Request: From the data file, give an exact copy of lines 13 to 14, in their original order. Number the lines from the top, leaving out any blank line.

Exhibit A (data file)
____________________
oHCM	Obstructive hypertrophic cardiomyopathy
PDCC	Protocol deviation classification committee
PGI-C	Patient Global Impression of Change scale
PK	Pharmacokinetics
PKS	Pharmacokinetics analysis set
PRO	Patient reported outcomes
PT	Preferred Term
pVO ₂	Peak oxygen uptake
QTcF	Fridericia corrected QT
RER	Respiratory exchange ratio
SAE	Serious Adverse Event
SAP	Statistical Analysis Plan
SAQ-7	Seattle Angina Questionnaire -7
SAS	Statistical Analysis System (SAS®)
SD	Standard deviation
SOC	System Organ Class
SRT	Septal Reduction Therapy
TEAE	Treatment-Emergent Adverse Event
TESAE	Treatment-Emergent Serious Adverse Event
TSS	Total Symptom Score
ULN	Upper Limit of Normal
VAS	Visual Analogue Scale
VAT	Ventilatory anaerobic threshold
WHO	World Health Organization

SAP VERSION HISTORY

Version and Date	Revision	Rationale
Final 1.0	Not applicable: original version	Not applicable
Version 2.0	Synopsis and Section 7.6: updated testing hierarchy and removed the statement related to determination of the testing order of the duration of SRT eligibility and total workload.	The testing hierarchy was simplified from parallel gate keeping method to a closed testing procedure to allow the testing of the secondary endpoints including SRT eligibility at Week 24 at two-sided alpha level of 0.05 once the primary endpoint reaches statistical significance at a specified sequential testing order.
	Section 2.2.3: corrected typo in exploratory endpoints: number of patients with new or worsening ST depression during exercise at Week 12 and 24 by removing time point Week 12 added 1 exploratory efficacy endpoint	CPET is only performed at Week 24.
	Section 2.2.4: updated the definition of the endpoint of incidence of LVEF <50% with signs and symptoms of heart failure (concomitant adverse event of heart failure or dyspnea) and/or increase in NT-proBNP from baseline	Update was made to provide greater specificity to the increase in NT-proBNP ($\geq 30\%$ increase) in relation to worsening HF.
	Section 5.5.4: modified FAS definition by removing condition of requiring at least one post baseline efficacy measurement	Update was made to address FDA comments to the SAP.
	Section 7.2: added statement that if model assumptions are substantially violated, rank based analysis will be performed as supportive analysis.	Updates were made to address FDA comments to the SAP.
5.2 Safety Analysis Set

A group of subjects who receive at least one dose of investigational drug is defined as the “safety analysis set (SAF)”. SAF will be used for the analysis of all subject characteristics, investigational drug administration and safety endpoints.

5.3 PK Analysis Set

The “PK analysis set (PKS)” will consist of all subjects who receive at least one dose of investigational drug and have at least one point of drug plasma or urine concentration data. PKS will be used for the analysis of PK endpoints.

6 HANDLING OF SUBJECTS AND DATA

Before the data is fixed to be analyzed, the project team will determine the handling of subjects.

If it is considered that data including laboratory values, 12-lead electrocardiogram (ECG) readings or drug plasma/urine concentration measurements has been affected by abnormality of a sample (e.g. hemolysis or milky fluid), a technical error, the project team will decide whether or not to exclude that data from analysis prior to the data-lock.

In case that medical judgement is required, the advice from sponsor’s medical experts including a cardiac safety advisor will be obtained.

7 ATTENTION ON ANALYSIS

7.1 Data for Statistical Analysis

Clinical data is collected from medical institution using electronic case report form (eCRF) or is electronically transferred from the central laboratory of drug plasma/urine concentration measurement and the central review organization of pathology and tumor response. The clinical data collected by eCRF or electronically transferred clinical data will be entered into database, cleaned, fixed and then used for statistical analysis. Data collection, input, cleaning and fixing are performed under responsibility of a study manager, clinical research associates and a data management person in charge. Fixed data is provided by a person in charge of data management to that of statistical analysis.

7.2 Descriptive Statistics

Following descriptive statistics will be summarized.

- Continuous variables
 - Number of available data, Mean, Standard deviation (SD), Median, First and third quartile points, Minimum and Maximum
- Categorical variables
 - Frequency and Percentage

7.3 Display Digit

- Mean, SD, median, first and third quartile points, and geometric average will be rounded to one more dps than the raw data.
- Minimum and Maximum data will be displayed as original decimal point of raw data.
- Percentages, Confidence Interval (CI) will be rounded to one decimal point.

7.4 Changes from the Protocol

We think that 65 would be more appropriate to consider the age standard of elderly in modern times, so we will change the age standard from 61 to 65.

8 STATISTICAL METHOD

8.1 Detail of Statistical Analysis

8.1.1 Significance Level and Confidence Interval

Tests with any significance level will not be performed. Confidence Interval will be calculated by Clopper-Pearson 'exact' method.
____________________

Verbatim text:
SAQ-7	Seattle Angina Questionnaire -7
SAS	Statistical Analysis System (SAS®)